Such is the case with a $200 donation that anti-gay, conservative Republican Christopher Finney made March 22 to the campaign of Jeff Berding, running for Cincinnati City Council as a Democrat. It's rumored some Democrats and gay rights activists got so mad that Berding returned the money.
"He sent me a contribution, and I made a decision to return it," Berding says. "It's really as simple as that."
He declines to explain, and Finney says he doesn't know.
"I don't know anything about who asked or why but I know I got (the donation) back," Finney says. "Jeff's a friend of mine, and I think he'll make a great member of council."
Jenny O'Donnell, co-chair of the Cincinnati Democratic Committee, declined to comment. But some Democrats were pretty riled that the Hamilton County Democratic Committee endorsed Berding in the first place.
In 2000 Berding supported County Commissioner Bob Bedinghaus, a Republican, in his re-election campaign against challenger Todd Portune, a Democrat. When Portune won, becoming the first Democrat on the county commission in 36 years, Bedinghaus went to work at the Cincinnati Bengals, where Berding serves as director of sales and public affairs.
Berding was also instrumental in convincing voters to approve a half-cent sales tax in 1996 to build new stadiums for the Reds and Bengals.
The county commissioners are now suing the Bengals for pressuring voters into the deal by allegedly using misleading tactics.
Berding says he's worked on campaigns that elected Democrats to state and federal offices. He evidently makes a convincing argument to traditionally left-leaning groups; he's won the endorsement of the local AFL-CIO and the American Federation of State, County and Municipal Employees, the city workers' union. So while a small-government advocate like Finney supports privatization, Berding pledges that he doesn't.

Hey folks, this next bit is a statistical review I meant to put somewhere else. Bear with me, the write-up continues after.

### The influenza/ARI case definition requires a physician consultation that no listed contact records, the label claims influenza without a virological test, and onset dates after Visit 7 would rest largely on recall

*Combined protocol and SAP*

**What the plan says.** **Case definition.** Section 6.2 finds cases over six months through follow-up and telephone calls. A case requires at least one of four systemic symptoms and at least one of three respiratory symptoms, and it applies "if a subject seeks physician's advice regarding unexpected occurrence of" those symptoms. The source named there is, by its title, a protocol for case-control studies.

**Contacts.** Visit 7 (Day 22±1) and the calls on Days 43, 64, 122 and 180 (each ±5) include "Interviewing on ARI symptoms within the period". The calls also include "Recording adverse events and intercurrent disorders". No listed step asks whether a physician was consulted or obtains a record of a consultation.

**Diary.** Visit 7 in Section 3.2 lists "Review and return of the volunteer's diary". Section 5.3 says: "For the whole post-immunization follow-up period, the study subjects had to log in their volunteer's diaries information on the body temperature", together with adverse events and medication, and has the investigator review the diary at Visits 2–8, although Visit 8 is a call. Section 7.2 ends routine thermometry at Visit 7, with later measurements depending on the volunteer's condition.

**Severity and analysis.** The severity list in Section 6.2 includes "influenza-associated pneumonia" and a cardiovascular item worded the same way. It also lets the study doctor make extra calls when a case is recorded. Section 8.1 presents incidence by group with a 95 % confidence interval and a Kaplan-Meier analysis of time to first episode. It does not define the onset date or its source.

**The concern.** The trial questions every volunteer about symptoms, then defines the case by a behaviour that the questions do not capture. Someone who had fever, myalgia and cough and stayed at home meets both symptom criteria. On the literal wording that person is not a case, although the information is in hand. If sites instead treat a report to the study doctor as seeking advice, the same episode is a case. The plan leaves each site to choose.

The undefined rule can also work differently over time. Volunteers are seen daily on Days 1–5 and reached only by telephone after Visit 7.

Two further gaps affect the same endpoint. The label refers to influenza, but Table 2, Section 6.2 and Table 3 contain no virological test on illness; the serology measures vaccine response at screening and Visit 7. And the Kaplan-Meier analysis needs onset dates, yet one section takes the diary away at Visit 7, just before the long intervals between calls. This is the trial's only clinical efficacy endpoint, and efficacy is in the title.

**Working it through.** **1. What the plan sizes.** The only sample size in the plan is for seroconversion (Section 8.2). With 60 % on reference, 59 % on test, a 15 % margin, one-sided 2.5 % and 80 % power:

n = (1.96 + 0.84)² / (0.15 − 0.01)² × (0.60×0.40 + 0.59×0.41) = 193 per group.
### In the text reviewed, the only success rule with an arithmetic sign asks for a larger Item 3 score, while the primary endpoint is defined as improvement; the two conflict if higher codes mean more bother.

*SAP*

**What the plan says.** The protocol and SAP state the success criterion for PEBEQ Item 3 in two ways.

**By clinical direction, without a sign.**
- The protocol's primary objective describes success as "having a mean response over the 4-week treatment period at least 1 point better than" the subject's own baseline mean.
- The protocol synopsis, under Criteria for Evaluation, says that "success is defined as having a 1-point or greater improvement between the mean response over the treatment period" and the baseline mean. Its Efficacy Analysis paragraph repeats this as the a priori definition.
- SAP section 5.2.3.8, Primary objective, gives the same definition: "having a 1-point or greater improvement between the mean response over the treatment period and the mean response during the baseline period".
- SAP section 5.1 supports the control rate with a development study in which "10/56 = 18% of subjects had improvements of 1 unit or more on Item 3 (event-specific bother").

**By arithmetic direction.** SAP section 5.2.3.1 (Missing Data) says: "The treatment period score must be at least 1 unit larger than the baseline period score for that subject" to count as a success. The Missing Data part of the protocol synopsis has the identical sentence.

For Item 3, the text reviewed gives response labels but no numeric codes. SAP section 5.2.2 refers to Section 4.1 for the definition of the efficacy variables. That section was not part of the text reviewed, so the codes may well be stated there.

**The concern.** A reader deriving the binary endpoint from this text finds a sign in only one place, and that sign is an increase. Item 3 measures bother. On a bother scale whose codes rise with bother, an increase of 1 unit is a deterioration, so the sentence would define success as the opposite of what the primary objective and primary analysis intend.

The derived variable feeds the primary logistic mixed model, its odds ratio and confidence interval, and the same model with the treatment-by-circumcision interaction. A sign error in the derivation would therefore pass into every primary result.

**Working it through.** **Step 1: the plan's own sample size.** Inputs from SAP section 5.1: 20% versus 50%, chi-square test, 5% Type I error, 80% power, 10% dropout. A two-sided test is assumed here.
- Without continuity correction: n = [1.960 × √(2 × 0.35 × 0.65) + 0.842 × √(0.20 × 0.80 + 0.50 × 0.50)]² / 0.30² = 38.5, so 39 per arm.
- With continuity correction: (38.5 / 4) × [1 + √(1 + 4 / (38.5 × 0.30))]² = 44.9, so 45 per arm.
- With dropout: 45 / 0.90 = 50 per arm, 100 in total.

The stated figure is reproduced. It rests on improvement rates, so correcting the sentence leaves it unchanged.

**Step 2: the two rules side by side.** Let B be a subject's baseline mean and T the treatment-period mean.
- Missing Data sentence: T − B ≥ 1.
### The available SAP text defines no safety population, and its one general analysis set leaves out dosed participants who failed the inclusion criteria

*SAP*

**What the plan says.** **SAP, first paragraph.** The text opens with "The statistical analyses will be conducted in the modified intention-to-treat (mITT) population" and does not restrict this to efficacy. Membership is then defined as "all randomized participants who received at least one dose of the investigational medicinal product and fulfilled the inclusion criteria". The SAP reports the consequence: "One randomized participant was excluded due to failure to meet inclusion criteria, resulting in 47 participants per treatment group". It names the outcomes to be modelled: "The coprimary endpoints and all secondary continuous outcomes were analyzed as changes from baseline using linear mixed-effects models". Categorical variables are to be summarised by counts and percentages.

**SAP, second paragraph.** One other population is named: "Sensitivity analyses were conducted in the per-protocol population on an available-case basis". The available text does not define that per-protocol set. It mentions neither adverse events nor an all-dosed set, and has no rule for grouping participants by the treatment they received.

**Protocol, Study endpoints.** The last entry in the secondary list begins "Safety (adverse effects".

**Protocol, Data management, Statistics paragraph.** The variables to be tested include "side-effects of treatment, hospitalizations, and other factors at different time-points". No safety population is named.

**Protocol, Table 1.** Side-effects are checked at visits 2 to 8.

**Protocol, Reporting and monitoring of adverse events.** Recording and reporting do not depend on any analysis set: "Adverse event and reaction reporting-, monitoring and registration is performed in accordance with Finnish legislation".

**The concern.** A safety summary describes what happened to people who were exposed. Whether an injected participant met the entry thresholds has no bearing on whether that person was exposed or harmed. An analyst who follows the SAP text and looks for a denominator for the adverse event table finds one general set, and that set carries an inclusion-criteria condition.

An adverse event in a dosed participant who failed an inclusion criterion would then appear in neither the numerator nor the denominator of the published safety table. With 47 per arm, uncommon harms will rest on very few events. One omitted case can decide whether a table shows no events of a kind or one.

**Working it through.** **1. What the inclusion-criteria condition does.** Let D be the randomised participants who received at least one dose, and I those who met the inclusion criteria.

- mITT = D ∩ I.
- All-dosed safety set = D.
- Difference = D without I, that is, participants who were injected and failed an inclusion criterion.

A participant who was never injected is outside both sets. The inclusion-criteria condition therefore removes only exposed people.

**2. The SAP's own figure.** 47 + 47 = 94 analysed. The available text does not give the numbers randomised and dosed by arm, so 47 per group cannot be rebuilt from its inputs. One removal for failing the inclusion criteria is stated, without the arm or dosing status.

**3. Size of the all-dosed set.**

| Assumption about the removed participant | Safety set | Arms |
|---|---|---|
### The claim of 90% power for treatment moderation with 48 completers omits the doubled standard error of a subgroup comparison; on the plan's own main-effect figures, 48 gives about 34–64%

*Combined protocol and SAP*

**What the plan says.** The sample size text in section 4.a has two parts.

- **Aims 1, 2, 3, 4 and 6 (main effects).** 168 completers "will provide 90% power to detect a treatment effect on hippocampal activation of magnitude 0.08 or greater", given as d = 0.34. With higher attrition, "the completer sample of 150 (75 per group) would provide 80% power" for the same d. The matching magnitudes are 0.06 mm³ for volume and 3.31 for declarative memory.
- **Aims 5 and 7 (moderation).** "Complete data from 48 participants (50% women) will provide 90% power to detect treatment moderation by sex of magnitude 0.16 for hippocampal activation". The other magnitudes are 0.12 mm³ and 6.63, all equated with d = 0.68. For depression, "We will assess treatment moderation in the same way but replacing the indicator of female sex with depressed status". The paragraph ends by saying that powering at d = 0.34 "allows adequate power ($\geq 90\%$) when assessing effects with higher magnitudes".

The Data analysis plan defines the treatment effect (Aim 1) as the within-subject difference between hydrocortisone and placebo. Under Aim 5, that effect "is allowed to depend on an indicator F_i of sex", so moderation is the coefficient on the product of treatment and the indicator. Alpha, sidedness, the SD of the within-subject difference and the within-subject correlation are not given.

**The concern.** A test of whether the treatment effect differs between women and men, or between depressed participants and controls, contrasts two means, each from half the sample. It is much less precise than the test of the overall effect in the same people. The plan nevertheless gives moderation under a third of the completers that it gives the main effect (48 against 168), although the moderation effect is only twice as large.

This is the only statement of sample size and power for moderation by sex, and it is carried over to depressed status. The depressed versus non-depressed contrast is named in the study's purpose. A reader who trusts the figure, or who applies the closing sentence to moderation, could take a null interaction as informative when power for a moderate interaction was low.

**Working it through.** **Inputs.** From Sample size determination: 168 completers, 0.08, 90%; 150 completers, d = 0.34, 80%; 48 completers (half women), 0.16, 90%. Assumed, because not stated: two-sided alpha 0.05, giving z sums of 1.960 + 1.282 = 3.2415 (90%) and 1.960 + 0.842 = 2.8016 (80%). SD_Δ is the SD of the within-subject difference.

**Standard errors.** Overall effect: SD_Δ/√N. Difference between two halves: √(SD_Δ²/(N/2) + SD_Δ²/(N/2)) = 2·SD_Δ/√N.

Berding also advocated for, and helped convince the local Chamber of Commerce to endorse, the repeal of Article 12 of the city charter. In 1993 Finney had helped write and pass the charter amendment, which barred legislation protecting gays and lesbians from discrimination based on sexual orientation.
"We have not always been on the same side of every issue," Finney admits.
In fact, Berding was campaign manager for David Mann, the Democratic congressional candidate whom Finney helped defeat in 1994.
Finney says he approves Berding's commitment to government reform. Berding authored the ballot language that voters approved to implement the new "strong mayor" system in 2001. Part of Berding's platform is changing election laws to elect council members by districts instead of at-large.
"I look at whether or not people are open to change and willing to reform," Finney says. "I think that Jeff is on the cutting edge."
Gary Wright, who led the grassroots campaign that repealed Article 12 and now serves as president of Equality Now, says he's keeping an open mind.
"I think it's a little bit of a tempest in a teapot," he says. "I know some people are concerned. We have no indication that Jeff is anything but supportive. Jeff was with us on the repeal of Article 12; and if Chris Finney wants to support someone who supports the gay community, it's a little odd, but I think the candidate should spend the money."
Berding notes that he's not the first person to have his true-blue Democratic colors scrutinized. City Councilman David Pepper, who is running for mayor, and Councilman John Cranley frequently field that particular partisan fire. But even David Crowley, arguably the most left-leaning Democrat on council, and controversial activist the Rev. Damon Lynch III have enjoyed Republican support, Berding says.
"It's certainly not newsworthy to think there's a Democrat that has some Republican support," he says. "If I'm not sufficiently partisan for some people, I'm sorry."
Finney's says the returned money went to good use.
"I had a couple good dinners on it," he says.
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